‘A whole new level of concern’ on myGov secrecy


Denham Sadler
Senior Reporter

The public sector union has slammed government secrecy in relation to the redevelopment of the myGov platform, saying the public has the right to know who is completing this work, and there was no valid reason for not disclosing it.

The federal government has been working on a new version of myGov since early last year. The new service will initially run alongside the existing platform before eventually replacing it and is meant to offer a user experience more in-line with private sector services such as Facebook or Netflix.

Much of the work has been outsourced, with Deloitte picking up the bulk of the contracts. Deloitte has so far been paid more than $30 million since early last year for work on the new myGov, which is still in a beta phase.

Parliament House
Next level: Secrecy over who is developing the next generation of myGov is unsettling

Late last year Services Australia, which has taken over contracting responsibilities from the Digital Transformation Agency (DTA), established a Systems Integrator Panel for companies that would be contracted to work on the final stage of the new myGov – or myGovDXP as it has been known.

But Services Australia is yet to disclose publicly which companies are on the panel. Earlier this year Deloitte was awarded a $4.5 million contract through this panel, making the Big Four firm the first to be revealed.

But Services Australia has refused to disclose the other companies on the panel, saying it would do so “once all aspects of the procurement process are complete”.

Community and Public Sector Union (CPSU) assistant national secretary Michael Tull said there was no excuse for the government not saying what companies had been selected to work on the myGov project.

“The public has the right to know who the government is contracting to do what work and at what price. We all suspect that ‘commercial in confidence’ is used to hide many sins. But refusing to even reveal who has been chosen for a panel is a whole new level of concern,” Mr Tull told InnovationAus.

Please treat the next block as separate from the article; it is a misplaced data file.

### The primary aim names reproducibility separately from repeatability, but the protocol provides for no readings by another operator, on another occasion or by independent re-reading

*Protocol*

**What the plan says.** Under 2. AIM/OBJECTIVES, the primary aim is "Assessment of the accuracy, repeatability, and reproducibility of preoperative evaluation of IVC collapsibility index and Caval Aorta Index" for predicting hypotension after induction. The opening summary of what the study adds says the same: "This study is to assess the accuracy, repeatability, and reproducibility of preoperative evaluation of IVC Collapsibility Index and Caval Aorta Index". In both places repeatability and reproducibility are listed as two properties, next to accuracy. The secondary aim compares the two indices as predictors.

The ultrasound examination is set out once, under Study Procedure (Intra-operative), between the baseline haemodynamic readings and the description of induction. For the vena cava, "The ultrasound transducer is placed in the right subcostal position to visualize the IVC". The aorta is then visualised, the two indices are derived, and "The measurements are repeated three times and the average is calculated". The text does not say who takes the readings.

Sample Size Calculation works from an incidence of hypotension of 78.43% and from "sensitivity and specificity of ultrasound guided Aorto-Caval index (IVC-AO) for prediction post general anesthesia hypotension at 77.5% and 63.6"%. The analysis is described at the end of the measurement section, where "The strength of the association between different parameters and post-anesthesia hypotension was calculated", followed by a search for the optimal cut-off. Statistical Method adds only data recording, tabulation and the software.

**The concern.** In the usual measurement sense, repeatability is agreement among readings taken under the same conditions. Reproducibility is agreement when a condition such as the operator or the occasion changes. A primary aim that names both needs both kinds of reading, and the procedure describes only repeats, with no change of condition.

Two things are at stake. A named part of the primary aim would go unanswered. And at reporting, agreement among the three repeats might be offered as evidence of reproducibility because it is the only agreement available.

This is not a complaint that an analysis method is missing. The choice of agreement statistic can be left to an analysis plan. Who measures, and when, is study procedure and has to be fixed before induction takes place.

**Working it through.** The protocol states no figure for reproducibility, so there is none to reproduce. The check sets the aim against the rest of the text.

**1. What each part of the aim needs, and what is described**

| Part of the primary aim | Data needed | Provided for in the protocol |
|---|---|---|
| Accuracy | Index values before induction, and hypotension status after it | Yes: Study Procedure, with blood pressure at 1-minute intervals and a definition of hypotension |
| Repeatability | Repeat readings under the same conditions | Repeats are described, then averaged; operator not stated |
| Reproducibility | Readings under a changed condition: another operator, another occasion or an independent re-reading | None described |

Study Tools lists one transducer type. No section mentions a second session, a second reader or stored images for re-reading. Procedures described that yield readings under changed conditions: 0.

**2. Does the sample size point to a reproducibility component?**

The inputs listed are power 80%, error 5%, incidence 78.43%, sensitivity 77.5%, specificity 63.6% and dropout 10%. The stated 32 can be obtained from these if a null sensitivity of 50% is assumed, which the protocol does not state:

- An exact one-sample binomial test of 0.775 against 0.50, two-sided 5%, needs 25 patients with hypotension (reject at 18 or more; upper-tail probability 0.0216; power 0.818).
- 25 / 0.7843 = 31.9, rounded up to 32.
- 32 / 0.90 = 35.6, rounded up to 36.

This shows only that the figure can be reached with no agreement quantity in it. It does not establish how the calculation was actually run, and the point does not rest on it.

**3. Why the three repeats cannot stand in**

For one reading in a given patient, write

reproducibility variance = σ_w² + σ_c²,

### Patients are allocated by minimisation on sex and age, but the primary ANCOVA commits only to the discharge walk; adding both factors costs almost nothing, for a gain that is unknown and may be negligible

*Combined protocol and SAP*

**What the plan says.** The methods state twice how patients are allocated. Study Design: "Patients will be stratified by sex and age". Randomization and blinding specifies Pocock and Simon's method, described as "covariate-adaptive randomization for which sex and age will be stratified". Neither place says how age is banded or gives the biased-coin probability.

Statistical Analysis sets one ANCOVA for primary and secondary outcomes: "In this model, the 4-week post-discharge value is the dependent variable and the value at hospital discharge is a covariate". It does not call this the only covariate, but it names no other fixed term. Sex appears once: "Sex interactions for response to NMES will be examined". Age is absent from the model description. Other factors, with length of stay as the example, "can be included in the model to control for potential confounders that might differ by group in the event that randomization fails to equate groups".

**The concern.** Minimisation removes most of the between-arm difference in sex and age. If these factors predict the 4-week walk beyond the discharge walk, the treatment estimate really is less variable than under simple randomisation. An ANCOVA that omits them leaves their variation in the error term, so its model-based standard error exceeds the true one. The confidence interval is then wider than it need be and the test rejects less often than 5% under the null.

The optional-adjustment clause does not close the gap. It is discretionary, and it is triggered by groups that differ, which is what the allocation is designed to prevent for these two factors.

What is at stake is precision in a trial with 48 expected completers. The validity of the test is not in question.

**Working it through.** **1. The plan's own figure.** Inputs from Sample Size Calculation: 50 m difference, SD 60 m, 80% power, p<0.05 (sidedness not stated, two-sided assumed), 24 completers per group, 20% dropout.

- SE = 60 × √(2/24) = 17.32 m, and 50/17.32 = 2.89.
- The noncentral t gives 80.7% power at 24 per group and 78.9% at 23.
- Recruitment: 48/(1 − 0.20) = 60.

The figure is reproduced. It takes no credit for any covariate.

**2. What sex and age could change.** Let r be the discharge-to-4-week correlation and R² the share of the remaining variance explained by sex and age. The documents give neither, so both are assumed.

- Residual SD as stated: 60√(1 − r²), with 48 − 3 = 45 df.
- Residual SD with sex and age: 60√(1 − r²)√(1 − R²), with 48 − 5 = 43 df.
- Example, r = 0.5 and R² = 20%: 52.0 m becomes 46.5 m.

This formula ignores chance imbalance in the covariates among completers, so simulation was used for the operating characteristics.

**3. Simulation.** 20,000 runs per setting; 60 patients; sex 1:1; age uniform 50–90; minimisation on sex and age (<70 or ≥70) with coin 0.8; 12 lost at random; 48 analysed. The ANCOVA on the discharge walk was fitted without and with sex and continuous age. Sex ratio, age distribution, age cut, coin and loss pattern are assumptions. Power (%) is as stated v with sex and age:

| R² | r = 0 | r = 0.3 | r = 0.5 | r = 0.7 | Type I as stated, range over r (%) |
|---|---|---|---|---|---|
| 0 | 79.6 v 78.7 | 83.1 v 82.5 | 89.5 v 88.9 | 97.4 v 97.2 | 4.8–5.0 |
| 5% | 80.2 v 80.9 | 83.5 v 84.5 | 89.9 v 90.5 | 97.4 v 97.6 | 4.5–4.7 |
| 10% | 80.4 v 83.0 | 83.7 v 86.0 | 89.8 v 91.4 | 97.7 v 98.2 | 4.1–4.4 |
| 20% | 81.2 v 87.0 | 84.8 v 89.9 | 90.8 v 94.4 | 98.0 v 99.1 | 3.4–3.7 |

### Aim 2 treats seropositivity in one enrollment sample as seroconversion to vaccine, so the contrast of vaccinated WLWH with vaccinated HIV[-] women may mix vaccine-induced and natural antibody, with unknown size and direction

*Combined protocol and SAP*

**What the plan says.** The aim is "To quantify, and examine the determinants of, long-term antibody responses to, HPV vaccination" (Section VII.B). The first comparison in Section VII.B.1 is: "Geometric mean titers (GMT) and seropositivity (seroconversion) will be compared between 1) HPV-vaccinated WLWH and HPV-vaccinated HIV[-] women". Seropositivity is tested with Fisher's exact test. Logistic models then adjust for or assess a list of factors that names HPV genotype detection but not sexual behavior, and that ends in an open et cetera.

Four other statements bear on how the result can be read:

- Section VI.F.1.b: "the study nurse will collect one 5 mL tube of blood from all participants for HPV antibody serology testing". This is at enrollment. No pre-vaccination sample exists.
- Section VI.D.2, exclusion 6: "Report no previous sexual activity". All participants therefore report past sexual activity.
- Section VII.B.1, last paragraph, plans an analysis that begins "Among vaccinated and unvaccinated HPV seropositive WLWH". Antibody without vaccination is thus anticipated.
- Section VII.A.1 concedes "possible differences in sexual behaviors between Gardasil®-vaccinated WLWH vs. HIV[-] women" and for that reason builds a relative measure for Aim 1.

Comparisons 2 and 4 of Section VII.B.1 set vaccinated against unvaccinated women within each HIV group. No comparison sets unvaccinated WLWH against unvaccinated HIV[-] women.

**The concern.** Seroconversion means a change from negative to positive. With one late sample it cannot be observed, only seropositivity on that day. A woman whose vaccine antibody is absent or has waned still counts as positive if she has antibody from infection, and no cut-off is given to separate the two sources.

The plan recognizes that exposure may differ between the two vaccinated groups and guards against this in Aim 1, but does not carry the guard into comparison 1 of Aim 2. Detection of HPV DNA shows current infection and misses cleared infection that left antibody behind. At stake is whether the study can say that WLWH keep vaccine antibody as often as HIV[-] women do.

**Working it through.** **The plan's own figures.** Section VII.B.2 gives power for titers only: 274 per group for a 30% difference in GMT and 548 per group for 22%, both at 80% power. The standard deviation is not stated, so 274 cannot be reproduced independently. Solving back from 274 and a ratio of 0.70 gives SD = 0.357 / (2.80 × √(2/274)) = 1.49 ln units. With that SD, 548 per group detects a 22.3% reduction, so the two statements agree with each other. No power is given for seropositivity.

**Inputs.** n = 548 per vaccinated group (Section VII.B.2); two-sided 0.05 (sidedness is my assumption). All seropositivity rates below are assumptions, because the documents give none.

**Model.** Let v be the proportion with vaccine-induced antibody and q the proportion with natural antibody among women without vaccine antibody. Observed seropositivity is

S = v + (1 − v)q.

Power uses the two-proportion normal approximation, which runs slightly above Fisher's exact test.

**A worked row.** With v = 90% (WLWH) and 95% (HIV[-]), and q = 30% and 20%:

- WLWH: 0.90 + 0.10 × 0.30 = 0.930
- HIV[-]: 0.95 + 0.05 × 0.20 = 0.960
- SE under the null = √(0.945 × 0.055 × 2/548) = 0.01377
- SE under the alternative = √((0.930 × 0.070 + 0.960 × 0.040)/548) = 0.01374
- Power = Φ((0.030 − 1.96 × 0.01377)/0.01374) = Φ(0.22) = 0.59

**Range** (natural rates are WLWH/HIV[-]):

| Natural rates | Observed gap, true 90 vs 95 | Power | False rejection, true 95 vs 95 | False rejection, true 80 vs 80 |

“It is hard to see a valid reason for keeping this secret. The government’s justification – that the procurement process is not yet complete – doesn’t stack up and isn’t based on any provision of the Commonwealth Procurement Rules that I can see.

“And given the type of procurement being done here – a panel of providers to work on systems integration – there’s a pretty good argument that potential tenderers would benefit from knowing who else is on the panel.”

In February Services Australia went to the market for contractors to “provide suitable software capabilities to enable any of the prescribed bundles of the core customer experience capabilities”, including content management, experience delivery and experience analytics.

The entire myGov rebuild project is now shrouded in secrecy, with the government declining to disclose any further information on the systems integrator panel, the timeline for the project, or the roles of Services Australia and the DTA.

InnovationAus asked Services Australia when it expects to finalise the contracts under the panel and to disclose its members, for an outline of the project timeline and its various stages, and what roles Services Australia and the DTA would play in the project.

In response, a Services Australia spokesperson said to refer to previous answers, which did not elaborate on any of these questions.

A spokesperson for the DTA also pointed to “recent response” on the project, despite not providing an answer to InnovationAus on the matter for several months.

The increasing use of similar panel-type arrangements for procurement is troubling, Mr Tull said.

“CPSU has long held concerns about transparency and competition in government procurement, and in particular about the use of panels,” he said.

“In our experience, panels make it harder to keep track of who has won what, while on the competition front the ANAO found in 2018 that panel use was increasing, and that most panels had a small proportion of suppliers being awarded the majority of contract value.

“A lack of transparency and declining competition among tenders is not a recipe for the best use of taxpayer dollars.”

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